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Putting the Georgia Bulldogs' 2008 Season Into Perspective

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I had a nice moment of synchronicity over the weekend, when my 2009 football media guide arrived in the mail and Paul Westerdawg put up a posting about how many games Georgia has won over the last decade. Leafing through the former impressed upon me just how high our expectations have become because of the latter.

If you’re like me, you think of last year more or less as a disaster, but a few minutiae leapt out at me off the pages of the media guide to help put last season, and the seven years that preceded it, into perspective. Consider:

  • In 2008, Knowshon Moreno gained 1,400 rushing yards and scored 16 touchdowns. Those were the best numbers in both categories by a Bulldog back since Garrison Hearst in 1992. Before Hearst, you have to go back to Herschel Walker to find figures that good. The last four times a Georgia running back had a year as good as Moreno had in 2008, the tailback in question was a Heisman Trophy finalist.


  • In 2008, Matthew Stafford passed for 3,459 yards and 25 touchdowns. No Georgia quarterback had ever before thrown more than 24 touchdown passes in a single season, so Stafford broke the school record previously shared by D.J. Shockley and Eric Zeier. Stafford also tallied the second-most passing yards ever put up by a Bulldog signal caller, falling just 66 yards shy of matching Zeier’s 1993 numbers. On top of that, Stafford’s 2008 passer efficiency rating was the second-best single-season mark in school history, trailing only the QB rating posted by Stafford’s position coach, Mike Bobo, in 1997.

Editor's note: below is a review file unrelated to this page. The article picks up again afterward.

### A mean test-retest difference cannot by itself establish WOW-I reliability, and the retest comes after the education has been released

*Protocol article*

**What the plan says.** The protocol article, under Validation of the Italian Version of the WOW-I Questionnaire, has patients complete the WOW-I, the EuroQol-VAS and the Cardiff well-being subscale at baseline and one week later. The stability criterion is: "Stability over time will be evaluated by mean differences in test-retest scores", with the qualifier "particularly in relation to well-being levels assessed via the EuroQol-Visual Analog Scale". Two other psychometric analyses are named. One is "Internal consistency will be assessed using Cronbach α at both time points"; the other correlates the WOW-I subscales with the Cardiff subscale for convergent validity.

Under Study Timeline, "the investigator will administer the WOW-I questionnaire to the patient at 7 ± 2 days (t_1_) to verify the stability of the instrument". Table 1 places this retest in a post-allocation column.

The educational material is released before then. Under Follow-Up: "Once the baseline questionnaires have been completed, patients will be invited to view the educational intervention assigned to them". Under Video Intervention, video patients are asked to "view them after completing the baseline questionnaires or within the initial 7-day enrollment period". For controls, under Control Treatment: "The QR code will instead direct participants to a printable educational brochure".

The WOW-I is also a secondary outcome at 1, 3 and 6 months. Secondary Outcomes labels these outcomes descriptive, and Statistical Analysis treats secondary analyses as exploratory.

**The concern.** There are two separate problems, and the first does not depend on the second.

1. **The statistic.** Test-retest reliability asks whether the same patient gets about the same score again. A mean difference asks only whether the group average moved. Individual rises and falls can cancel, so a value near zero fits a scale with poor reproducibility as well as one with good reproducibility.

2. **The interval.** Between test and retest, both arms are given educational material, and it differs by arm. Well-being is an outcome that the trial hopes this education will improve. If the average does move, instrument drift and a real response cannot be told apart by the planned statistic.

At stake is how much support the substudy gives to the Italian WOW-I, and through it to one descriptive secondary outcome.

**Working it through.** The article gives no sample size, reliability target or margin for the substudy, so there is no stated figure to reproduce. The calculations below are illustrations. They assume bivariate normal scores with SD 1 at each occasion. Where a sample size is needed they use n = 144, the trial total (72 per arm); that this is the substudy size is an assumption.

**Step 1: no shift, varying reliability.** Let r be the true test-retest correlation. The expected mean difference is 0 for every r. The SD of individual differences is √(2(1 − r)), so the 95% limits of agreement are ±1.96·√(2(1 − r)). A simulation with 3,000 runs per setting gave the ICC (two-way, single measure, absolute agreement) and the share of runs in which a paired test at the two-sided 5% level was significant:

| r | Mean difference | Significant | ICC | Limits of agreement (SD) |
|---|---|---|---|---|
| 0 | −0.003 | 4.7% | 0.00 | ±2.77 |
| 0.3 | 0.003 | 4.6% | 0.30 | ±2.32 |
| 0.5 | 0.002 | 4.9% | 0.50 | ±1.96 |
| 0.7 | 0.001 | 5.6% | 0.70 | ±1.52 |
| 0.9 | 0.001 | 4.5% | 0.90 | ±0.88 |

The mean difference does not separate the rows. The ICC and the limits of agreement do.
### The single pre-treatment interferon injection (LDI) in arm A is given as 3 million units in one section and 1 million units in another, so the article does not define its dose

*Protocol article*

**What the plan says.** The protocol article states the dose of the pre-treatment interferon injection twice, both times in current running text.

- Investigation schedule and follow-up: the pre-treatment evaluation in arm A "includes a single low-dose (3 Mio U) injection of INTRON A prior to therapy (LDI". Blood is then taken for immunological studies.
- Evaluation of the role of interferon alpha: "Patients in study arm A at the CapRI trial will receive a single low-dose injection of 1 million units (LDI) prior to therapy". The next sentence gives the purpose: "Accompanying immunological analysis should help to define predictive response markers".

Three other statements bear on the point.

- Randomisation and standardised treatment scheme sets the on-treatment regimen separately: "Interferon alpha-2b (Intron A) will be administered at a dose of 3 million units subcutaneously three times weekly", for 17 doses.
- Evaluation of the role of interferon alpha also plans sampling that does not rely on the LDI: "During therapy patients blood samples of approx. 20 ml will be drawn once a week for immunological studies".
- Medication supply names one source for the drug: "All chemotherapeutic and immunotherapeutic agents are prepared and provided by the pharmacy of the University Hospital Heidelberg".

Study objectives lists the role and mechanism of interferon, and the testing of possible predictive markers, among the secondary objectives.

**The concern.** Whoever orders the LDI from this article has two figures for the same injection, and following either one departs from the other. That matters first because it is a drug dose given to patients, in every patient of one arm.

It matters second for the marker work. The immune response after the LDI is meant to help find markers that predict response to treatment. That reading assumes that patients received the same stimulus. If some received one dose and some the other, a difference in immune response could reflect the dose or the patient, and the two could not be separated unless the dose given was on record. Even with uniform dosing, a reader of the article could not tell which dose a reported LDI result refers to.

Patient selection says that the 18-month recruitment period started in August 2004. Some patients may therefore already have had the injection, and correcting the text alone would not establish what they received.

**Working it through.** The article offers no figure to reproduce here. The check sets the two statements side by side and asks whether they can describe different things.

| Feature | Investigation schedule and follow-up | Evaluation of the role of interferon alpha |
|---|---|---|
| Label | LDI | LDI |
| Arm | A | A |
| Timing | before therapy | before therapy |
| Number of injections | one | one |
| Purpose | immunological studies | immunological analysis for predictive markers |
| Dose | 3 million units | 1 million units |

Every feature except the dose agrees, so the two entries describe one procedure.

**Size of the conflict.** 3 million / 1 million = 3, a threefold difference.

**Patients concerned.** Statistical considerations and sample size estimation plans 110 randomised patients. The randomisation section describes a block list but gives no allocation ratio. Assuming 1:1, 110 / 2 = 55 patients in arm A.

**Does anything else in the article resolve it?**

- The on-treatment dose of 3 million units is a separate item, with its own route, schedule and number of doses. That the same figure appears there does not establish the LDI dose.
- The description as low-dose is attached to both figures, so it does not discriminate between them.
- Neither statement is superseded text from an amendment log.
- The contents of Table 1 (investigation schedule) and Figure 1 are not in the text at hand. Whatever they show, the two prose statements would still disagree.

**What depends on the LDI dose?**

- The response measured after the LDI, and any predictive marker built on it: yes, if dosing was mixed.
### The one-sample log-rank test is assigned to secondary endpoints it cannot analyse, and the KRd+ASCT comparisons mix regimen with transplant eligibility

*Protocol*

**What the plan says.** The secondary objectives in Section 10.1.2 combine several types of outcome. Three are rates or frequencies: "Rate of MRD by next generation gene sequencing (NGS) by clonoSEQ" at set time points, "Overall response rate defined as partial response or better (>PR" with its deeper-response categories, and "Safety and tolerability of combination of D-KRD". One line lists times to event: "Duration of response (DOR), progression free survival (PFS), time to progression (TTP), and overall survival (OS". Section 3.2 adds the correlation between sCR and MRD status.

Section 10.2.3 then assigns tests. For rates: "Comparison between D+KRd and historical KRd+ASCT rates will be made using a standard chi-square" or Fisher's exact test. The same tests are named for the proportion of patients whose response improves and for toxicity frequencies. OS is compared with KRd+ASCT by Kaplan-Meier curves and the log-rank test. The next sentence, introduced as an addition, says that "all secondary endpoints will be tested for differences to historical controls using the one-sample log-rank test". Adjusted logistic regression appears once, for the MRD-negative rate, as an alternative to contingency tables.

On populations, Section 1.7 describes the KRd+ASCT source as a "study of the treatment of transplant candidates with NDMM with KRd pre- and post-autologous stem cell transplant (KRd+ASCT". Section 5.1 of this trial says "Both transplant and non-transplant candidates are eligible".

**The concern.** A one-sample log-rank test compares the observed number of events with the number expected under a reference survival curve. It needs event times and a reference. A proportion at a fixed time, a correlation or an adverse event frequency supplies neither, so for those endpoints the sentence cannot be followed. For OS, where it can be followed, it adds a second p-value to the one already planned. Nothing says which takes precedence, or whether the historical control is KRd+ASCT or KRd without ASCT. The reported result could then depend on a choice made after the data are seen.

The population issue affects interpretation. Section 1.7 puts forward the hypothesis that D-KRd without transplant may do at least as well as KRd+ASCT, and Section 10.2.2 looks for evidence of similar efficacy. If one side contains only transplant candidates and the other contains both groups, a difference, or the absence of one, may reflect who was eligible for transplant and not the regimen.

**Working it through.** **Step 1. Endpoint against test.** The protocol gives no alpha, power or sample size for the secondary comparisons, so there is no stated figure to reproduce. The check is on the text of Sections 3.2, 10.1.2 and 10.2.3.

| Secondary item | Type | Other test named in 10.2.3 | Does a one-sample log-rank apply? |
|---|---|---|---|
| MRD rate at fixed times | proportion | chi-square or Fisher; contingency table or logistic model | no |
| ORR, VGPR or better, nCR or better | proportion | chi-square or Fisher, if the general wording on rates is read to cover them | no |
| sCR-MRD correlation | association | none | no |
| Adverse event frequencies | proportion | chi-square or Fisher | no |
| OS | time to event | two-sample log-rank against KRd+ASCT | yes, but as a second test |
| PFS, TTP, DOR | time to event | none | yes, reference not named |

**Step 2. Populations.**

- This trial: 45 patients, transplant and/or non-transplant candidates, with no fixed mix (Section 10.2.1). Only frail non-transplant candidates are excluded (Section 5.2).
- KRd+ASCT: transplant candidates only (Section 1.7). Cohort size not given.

• Georgia’s won-lost record for the 1980s was 89-27-4, giving the Red and Black a .758 winning percentage for arguably their most successful decade ever. Georgia’s won-lost record for the 2000s is 90-26, giving the ‘Dawgs a .776 winning percentage for that period.


  • Since the start of the Associated Press poll in 1936, the Bulldogs have gone 86-113-8 all-time against teams ranked by the sportswriters at the time of the game. Prior to Mark Richt’s arrival in Athens, Georgia was 59-97-8 (.384) in such games; since Coach Richt came to the Classic City, the ‘Dawgs have posted a 27-16 (.628) record against teams in the AP top 25. Better than three out of every ten wins by the Bulldogs against ranked competition have come during the Mark Richt era.

That’s not to say last year was a success; it wasn’t. However, even disasters are relative, and the fact that Bulldog Nation now (rightly) views a ten-win season with a January bowl victory as a colossal disappointment confirms Paul Westerdawg’s point about the elite level at which the Red and Black are competing.

Go ‘Dawgs!